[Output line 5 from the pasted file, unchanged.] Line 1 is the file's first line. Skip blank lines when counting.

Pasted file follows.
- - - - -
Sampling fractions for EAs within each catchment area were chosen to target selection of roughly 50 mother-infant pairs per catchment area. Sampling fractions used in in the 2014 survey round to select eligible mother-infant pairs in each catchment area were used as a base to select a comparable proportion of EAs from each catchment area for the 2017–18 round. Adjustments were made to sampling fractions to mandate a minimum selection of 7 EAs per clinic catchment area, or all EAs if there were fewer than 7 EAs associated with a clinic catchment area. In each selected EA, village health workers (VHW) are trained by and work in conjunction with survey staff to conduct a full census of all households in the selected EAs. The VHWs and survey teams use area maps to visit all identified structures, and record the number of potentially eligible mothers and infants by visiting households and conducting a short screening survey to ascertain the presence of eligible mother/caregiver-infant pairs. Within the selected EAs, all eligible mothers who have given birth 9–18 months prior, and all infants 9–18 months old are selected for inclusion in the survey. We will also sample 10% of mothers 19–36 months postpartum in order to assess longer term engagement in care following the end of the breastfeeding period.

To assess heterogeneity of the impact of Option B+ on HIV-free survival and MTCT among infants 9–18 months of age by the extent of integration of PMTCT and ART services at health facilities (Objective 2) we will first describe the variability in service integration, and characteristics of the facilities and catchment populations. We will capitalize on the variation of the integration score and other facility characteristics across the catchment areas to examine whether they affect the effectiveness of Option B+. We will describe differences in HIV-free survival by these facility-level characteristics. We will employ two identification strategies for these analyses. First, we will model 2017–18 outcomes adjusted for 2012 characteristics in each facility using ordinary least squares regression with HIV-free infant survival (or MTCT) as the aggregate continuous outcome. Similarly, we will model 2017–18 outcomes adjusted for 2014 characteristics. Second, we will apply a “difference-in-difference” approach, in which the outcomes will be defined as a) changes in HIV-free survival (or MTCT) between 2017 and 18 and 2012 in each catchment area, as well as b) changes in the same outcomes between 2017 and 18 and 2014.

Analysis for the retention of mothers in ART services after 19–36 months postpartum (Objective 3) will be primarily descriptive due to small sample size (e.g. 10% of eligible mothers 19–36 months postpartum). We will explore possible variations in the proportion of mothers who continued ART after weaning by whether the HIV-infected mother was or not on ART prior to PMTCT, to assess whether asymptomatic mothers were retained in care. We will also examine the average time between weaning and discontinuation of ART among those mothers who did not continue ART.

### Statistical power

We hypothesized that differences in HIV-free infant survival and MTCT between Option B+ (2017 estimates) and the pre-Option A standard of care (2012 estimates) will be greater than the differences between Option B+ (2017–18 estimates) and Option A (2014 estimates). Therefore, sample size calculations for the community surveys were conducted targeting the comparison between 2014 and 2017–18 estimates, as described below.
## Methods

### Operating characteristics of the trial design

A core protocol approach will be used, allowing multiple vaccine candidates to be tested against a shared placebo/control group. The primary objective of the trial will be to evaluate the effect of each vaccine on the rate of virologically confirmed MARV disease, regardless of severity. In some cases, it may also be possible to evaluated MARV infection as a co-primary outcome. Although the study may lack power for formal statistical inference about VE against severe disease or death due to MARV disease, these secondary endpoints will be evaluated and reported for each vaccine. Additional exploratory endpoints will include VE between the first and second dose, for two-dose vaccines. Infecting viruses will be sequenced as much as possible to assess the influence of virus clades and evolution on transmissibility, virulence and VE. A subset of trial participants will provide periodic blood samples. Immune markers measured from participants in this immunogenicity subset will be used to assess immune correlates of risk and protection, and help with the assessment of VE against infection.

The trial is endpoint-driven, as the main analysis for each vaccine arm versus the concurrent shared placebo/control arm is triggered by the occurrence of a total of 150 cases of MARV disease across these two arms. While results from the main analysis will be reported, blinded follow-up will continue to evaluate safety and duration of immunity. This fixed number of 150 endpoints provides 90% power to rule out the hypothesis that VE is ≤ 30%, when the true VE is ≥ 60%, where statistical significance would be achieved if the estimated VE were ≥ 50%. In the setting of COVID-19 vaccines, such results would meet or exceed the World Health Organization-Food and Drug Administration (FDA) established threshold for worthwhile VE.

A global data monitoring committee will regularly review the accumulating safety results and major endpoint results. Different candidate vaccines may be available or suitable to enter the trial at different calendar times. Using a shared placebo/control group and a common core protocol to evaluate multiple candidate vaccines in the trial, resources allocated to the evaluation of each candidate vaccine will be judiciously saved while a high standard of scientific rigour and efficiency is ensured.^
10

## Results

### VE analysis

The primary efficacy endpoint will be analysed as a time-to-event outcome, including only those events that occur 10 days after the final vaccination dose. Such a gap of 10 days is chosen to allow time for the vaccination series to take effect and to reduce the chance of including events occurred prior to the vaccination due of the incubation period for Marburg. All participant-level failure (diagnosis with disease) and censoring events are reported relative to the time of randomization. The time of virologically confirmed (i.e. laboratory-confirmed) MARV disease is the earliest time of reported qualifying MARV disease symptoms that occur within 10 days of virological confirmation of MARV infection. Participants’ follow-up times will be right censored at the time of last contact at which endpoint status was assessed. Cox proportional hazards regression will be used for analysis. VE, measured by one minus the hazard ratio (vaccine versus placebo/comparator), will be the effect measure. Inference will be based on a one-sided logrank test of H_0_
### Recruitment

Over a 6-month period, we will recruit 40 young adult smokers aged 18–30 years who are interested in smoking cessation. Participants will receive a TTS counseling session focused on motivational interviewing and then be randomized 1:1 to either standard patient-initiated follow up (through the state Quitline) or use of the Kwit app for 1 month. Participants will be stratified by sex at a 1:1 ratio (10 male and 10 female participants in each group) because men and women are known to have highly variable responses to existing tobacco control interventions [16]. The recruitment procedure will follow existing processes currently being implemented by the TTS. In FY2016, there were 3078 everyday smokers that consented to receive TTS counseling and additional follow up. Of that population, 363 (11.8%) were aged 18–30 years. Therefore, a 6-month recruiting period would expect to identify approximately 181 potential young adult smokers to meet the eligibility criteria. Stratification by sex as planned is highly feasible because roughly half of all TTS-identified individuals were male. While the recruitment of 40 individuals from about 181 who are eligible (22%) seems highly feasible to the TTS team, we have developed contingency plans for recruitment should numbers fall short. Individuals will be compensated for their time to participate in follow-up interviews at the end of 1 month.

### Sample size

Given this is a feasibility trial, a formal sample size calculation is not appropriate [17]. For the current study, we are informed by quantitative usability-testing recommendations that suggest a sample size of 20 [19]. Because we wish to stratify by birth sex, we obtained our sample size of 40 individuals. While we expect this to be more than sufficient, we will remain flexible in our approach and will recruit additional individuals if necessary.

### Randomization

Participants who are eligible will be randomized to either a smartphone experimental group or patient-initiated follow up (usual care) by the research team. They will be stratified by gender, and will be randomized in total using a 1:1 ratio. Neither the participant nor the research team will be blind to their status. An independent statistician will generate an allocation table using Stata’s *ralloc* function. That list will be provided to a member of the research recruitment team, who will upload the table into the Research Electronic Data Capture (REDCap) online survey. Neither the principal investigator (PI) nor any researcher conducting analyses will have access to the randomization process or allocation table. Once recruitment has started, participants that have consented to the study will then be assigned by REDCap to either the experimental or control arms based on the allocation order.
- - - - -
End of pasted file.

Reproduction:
We hypothesized that differences in HIV-free infant survival and MTCT between Option B+ (2017 estimates) and the pre-Option A standard of care (2012 estimates) will be greater than the differences between Option B+ (2017–18 estimates) and Option A (2014 estimates). Therefore, sample size calculations for the community surveys were conducted targeting the comparison between 2014 and 2017–18 estimates, as described below.